Children outside their traditional Uyghur-style house in Xinjiang
Children outside their traditional Uyghur-style house in Xinjiang
Hannah Steinkopf-Frank

It has the makings of another TV spy drama with a family plot line. But the disturbing revelations of a Le Monde investigation come as a shocking reality for thousands of Uyghur families in China, who may have been infiltrated by agents sent by Beijing to monitor how members of the Muslim minority group lived.

These Chinese "cousins' were trained to lower their hosts' guard while investigating their religious practices, according to revelations by Harold Thibault and Brice Pedroletti, two journalists for the French daily with extensive experience in China.

The "cousin" program began in 2016, when more than 100,000 civil servants were sent to the northwest region of Xinjiang, where most Uyghurs live, and which has long been most resistant to Chinese influence. The practice became more widespread in 2018, with the goal of sending more than a million government representatives into homes over the next two years.

• The program is now called "living together, cooking together, eating together, learning together, sleeping together." The "cousins' spend one week a month in Uyghur homes, with the main targets being local officials, poor families and those with family members who have been taken away by the state.

• The "cousins' usually arrive with a gift or money, but then fill out evaluations to assess potential radicalization, like the presence of religious texts and how men interact with women.

• "They initially act as guests, but the relationship is immediately reversed, the host is in fact a hostage in their own home. It's a forced relationship, which shows them that nothing escapes the state that these cousins embody. It's an extension of the camps but outside the barbed wire," says Timothy Grose, a specialist in Chinese ethnic politics at the Rose-Hulman Institute.

The program is part of a larger surveillance infrastructure, including placing informers in schools and mosques, video monitoring and tapping smartphones. At least one million Uyghurs of the approximately 11.5 million in China are currently in internment camps.

• "For them, it seemed like a game, but it was spying on us," says Zumret Dawut, a Uyghur woman who spent months in a camp and is now a refugee in Virginia. Four Chinese officials stayed in Dawut's home.

• Accusations of sexual harassment have come out, especially when male relatives are detained, leaving women alone with the "cousins."

• Zawut said one of them called her drunk and offered to take care of her daughter. Worried, she would sleep with her daughters in bed: "I used to hold them very tightly."

*CORRECTION: A previous version of this article incorrectly stated that Thibault and Pedroletti were currently based in China, and that their report was part of the secret China Cables series of the International Consortium of Investigative Journalists (ICIJ).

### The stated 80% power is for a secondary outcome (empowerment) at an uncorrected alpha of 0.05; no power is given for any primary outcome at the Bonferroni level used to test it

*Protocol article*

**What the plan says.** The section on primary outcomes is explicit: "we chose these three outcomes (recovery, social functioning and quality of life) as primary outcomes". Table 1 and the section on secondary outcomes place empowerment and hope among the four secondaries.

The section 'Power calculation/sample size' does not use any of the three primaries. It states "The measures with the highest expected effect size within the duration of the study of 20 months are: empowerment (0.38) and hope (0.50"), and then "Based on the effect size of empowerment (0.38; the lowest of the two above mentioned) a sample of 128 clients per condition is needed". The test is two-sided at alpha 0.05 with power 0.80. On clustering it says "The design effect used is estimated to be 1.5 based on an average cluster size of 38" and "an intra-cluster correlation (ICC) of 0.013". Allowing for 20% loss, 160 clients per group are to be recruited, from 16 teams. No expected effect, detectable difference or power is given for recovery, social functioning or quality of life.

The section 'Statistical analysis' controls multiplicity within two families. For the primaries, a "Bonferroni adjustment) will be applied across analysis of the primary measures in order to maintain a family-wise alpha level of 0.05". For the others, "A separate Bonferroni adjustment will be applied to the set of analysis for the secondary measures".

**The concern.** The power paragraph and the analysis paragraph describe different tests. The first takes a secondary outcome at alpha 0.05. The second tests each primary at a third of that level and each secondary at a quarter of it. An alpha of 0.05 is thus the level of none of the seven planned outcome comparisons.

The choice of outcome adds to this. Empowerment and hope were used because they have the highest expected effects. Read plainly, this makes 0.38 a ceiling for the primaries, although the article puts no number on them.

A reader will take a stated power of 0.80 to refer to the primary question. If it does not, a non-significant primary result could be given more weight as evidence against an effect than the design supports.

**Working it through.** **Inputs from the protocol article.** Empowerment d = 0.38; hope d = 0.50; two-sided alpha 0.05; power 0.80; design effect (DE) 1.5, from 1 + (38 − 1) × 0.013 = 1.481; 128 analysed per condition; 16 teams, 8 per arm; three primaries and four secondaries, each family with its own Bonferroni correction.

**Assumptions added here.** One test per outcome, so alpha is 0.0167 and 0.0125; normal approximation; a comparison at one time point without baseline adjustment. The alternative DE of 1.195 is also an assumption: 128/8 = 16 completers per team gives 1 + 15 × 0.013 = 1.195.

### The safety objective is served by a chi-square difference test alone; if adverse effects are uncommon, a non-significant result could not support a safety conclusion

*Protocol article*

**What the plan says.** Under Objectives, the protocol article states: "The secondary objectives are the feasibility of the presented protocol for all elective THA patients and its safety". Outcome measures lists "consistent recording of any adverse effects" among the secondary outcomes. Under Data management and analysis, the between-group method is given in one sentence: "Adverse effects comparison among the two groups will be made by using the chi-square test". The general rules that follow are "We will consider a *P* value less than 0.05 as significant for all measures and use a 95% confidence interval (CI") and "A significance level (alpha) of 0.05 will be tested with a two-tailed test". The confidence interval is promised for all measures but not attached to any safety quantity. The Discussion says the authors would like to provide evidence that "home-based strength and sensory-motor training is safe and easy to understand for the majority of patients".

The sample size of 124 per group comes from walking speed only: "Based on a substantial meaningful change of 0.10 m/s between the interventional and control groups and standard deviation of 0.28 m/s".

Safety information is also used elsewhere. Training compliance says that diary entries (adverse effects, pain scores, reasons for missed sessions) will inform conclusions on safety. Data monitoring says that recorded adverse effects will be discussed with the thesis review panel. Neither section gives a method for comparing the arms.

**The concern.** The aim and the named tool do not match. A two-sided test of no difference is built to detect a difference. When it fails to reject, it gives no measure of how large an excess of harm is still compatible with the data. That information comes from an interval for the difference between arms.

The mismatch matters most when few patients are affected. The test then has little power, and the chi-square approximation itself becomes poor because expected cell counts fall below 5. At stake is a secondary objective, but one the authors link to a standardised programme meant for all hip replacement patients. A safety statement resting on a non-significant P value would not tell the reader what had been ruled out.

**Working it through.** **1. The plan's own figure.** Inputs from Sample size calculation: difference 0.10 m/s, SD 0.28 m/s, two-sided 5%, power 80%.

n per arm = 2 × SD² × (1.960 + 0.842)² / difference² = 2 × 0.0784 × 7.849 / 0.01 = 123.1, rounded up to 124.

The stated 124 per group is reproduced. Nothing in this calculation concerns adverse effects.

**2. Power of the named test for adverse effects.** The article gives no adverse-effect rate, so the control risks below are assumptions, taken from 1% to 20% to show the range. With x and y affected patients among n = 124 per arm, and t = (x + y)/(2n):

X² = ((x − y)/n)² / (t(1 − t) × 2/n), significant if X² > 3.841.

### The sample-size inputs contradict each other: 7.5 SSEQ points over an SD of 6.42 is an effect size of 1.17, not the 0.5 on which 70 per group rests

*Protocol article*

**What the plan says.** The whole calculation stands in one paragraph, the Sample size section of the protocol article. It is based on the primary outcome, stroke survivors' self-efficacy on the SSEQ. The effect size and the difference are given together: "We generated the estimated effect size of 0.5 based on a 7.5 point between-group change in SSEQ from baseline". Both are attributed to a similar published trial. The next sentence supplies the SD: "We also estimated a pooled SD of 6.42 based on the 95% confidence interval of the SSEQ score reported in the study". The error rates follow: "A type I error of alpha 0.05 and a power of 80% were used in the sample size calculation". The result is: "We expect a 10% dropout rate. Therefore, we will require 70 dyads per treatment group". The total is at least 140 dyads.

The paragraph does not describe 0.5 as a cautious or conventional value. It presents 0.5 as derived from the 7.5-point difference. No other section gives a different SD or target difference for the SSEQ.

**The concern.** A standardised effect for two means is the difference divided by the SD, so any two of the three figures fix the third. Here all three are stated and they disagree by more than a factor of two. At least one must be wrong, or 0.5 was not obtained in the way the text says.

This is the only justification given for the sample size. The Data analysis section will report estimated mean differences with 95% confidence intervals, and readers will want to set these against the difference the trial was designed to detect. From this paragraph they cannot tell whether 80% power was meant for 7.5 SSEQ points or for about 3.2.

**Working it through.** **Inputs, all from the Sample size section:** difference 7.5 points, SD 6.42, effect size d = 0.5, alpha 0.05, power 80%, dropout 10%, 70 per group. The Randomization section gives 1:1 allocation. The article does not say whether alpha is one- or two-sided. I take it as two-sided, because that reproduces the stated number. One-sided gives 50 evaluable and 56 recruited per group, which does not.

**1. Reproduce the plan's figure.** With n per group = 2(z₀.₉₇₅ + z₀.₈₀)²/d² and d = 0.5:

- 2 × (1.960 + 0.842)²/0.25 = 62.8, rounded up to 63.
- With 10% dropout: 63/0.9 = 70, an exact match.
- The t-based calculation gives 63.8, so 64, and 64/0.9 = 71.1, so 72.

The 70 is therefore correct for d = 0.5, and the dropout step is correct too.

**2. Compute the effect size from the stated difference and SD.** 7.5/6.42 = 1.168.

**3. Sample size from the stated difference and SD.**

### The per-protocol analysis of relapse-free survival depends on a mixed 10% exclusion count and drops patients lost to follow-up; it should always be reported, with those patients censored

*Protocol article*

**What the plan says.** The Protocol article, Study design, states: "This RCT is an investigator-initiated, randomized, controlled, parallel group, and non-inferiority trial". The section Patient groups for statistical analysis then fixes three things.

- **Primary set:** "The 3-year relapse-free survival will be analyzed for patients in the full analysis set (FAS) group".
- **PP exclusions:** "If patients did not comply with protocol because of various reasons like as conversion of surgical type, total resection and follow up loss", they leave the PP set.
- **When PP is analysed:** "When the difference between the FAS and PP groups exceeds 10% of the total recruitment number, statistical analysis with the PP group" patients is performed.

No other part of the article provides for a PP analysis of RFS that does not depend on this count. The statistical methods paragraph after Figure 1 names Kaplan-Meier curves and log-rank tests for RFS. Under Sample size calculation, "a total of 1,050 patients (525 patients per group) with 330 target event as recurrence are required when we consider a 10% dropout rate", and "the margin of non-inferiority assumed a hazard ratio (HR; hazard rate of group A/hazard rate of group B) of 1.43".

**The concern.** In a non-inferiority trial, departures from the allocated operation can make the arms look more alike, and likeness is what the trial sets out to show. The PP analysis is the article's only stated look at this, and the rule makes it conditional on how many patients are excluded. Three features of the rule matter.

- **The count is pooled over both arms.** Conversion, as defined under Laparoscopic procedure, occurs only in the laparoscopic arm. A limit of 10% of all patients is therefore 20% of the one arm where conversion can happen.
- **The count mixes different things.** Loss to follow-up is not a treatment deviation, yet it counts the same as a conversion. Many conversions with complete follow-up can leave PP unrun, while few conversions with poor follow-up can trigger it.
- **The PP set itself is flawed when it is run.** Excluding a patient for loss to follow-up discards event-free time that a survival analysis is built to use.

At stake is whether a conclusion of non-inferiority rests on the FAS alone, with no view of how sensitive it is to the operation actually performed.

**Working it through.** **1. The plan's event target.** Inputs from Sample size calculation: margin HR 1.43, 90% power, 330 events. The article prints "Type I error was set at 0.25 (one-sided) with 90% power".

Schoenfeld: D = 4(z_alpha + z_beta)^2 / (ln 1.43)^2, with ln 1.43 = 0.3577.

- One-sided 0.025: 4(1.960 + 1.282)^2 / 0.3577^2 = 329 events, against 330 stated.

You've reached your monthly limit of free articles.
To read the full article, please subscribe.
Get unlimited access. Support Worldcrunch's unique mission:
  • Exclusive coverage from the world's top sources, in English for the first time.
  • Stories from the best international journalists.
  • Insights from the widest range of perspectives, languages and countries
Already a subscriber? Log in
Keep up with the world. Break out of the bubble.
Sign up to our expressly international daily newsletter!

Lady Amazona, 29, a lucha libre wrestler for 10 years, recently competed against five other luchadoras in the Furia de Titanes women’s championship.

Mar García

MEXICO CITY — Huge lamps swing from the ceiling on the sixth floor of a building in downtown Mexico City, illuminating the wrestling ring below. The crowd holds its collective breath as a woman emerges from the shadows. Her bright blue hair whirls behind her sparkling makeup as she kicks out her knee-high black boots. A deep voice booms over the loudspeaker:

“From the Mexican jungle comes Ladyyy Amazonaaa!”

Keep reading... Show less
Keep up with the world. Break out of the bubble.
Sign up to our expressly international daily newsletter!
You've reached your monthly limit of free articles.
To read the full article, please subscribe.
Get unlimited access. Support Worldcrunch's unique mission:
  • Exclusive coverage from the world's top sources, in English for the first time.
  • Stories from the best international journalists.
  • Insights from the widest range of perspectives, languages and countries
Already a subscriber? Log in
THE LATEST
FOCUS
TRENDING TOPICS
MOST READ